A SURVEY has found that people under 30 in Hong Kong are feeling the least happy in a decade. Their list of grievances includes public health care, the living environment and government policies.
The annual Hong Kong Happiness Index Survey – compiled by Chu Hai College of Higher Education (珠海學院) and Lingnan University’s (嶺南大學) Centre for Public Policy Studies – showed Hongkongers are less happy this year than last year. The overall index dropped from 70 to 67.6 on a scale of zero to 100.
The fall was most pronounced in the 21-29 age group. In this category the index dropped from 69.8 last year to 63.8 – a record low since the survey was launched in 2005. Their scores for ‘purposive living’ and ‘not thinking too much about things beyond one’s control' also went down, showing signs of frustration and pessimism. Their satisfaction with the media and public policy fell while that of other age groups improved.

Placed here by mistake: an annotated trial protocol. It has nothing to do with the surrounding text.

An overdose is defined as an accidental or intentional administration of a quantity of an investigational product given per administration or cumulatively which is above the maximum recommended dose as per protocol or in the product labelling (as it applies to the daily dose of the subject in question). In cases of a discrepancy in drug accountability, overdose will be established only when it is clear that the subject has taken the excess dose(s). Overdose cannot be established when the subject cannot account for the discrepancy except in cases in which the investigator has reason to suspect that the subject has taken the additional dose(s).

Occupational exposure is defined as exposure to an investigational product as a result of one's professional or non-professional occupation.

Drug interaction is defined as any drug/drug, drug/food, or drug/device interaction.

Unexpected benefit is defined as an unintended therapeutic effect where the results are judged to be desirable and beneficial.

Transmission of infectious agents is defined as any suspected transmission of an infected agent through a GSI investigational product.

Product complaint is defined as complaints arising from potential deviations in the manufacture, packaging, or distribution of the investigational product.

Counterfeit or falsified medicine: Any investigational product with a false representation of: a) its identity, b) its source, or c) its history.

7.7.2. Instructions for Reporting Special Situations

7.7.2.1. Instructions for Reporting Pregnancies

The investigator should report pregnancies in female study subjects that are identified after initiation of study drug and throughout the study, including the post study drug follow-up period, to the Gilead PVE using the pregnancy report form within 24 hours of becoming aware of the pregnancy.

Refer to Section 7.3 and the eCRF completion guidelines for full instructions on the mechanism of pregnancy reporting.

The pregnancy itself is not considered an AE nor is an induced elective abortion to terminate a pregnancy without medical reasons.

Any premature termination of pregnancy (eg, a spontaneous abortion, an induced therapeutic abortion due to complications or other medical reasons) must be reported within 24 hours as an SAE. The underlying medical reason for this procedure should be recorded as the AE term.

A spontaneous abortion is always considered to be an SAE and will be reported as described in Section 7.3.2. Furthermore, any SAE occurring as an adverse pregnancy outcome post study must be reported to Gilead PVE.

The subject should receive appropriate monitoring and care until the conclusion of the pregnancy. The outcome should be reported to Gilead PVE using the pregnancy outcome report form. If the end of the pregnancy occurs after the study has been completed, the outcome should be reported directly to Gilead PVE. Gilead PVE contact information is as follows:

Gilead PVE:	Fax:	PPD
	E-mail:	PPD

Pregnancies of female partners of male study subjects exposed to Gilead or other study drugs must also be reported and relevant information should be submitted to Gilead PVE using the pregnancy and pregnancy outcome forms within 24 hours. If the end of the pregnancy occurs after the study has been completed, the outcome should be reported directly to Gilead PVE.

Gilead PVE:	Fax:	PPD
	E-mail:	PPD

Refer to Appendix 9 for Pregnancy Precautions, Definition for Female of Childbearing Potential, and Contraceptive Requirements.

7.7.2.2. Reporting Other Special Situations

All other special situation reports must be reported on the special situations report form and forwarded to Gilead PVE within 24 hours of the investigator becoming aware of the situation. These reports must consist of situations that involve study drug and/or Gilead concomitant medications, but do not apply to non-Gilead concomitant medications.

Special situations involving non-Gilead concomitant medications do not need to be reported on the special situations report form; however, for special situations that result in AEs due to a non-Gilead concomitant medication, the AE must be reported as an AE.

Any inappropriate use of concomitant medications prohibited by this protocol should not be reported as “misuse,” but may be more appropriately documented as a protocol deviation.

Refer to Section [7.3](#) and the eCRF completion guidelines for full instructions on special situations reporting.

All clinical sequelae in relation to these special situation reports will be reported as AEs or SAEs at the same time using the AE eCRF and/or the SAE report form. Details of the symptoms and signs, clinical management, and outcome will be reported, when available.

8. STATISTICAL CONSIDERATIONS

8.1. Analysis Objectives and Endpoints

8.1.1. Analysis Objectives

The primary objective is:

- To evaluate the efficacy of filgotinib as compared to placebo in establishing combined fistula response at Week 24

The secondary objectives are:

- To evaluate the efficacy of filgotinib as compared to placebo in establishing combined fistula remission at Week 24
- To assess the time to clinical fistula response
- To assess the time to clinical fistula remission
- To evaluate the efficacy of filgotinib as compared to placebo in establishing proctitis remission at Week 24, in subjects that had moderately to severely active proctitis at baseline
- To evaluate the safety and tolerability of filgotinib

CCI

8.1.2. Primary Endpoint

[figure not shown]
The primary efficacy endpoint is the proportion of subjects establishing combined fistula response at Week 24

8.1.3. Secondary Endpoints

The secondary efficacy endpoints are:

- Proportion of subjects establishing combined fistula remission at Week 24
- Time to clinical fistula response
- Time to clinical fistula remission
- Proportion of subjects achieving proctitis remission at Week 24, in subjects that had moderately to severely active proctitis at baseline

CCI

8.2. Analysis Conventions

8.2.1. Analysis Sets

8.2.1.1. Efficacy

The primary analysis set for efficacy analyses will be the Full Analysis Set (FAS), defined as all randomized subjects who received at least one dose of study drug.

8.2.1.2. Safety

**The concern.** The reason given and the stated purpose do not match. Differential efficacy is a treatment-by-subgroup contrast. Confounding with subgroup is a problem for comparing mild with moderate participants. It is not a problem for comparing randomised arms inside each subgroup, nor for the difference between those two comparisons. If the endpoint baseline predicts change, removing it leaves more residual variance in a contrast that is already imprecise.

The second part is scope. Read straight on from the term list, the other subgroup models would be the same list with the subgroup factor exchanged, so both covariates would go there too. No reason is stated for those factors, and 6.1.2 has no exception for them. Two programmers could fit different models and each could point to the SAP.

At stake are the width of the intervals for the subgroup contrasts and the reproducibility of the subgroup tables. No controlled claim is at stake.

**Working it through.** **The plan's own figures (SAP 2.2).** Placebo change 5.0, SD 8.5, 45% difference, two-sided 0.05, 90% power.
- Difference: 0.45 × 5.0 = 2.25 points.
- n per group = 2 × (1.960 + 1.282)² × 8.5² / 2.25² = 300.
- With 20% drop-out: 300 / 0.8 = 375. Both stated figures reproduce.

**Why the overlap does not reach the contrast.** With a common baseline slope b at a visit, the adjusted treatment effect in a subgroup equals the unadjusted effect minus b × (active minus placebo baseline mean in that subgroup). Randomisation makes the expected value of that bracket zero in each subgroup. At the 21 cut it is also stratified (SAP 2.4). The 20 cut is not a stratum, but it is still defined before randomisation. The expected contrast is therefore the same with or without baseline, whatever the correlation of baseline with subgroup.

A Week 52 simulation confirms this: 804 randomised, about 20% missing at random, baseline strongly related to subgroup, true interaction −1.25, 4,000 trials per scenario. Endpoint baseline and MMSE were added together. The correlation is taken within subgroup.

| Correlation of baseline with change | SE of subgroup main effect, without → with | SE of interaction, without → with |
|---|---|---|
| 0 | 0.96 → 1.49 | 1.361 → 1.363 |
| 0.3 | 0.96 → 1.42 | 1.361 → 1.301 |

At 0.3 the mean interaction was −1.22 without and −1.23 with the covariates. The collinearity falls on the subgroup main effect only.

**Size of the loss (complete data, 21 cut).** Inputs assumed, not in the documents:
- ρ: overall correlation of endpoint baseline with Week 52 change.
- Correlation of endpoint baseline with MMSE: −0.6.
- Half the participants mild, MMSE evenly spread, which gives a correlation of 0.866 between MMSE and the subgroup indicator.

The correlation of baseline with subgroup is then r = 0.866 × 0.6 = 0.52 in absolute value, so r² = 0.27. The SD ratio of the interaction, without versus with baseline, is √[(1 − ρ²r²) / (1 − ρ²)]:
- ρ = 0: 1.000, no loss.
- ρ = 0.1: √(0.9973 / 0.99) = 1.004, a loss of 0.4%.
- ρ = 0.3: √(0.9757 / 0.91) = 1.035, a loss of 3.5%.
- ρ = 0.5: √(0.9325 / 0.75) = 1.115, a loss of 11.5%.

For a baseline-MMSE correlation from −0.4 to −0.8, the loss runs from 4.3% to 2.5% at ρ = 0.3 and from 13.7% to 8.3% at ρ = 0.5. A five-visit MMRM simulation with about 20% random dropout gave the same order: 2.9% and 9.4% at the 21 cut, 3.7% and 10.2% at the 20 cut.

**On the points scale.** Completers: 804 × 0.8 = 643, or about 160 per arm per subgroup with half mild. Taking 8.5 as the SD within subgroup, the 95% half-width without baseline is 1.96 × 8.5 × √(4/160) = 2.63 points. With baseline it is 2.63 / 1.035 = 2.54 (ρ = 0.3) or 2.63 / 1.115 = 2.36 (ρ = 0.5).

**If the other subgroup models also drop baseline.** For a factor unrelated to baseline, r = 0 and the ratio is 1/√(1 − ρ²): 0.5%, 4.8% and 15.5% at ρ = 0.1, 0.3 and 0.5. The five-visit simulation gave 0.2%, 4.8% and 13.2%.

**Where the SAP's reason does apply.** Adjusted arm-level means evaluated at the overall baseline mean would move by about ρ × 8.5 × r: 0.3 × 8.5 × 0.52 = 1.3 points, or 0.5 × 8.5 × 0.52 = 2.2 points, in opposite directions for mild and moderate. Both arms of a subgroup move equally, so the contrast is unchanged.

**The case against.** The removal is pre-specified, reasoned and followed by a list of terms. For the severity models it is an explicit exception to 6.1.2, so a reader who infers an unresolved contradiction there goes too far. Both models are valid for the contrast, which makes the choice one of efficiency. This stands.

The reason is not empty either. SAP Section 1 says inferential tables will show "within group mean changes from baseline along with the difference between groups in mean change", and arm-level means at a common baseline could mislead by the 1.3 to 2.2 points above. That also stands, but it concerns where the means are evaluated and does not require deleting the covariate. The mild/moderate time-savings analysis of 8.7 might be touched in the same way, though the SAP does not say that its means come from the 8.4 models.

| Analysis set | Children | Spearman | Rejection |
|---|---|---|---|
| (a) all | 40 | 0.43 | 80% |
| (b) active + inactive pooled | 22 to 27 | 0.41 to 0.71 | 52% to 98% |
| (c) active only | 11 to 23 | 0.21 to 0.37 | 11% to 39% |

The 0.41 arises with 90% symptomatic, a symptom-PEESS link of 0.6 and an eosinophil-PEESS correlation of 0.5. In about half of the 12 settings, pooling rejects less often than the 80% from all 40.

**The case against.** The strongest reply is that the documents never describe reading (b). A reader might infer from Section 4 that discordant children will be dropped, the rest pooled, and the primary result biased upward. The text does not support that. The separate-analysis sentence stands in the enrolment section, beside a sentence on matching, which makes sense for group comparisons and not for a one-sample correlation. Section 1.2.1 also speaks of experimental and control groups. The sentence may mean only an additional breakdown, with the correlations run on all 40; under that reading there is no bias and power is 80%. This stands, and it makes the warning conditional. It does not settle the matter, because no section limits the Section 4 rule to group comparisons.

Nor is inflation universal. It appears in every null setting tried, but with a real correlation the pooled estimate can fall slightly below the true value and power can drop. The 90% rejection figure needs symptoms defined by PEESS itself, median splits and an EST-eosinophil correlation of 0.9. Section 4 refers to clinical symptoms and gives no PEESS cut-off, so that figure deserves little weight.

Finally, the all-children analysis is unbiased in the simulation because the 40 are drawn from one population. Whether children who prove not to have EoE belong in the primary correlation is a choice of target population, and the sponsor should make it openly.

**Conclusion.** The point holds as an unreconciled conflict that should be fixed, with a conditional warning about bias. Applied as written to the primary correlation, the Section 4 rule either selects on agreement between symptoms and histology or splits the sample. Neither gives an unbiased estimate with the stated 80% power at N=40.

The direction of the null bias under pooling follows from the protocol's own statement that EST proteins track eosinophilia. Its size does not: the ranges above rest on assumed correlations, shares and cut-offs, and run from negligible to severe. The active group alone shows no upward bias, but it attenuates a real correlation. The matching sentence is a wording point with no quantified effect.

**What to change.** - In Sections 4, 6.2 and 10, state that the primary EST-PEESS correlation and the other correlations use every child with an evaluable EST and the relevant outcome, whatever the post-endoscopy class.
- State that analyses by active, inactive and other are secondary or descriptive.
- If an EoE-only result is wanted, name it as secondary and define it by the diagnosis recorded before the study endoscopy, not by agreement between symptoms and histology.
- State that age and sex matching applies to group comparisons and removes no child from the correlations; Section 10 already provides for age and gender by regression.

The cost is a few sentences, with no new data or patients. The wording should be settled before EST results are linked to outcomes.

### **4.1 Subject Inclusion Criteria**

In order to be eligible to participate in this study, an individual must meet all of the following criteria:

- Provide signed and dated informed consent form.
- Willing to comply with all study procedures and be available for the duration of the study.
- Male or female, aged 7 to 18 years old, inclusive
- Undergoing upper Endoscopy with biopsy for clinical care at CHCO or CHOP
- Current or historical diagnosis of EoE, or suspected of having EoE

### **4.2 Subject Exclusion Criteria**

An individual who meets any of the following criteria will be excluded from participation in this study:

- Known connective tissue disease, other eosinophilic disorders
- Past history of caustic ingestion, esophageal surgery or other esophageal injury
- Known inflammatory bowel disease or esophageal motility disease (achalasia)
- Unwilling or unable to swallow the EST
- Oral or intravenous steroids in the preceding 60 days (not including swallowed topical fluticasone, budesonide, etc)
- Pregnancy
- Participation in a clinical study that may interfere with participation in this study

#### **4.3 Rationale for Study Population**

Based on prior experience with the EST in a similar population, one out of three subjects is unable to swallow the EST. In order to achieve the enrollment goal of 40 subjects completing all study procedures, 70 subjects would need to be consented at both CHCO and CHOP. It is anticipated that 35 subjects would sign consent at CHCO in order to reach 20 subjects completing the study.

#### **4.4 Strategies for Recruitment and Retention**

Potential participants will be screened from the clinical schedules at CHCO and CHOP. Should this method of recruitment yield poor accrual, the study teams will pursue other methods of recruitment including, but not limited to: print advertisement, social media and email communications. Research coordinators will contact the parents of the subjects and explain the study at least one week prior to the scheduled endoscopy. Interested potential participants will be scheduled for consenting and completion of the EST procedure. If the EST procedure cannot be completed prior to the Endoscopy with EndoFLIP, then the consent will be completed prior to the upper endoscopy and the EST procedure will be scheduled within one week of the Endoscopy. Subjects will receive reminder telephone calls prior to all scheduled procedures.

Chu Hai’s dean of business Ho Lok-sang (何濼生) described the result as worrying. He said young people’s dissatisfaction with political reform progress might have affected their perception about other aspects of living quality. Work pressure, long working hours and .nancial burdens are the main factors contributing to unhappiness, the survey said.
Local think tank the Bauhinia Foundation Research Centre (智經研究中心) had earlier questioned the accuracy of happiness indexes. It called for more in-depth analysis when formulating such indices.
(This article is published on Junior Standard on 30 November 2016)
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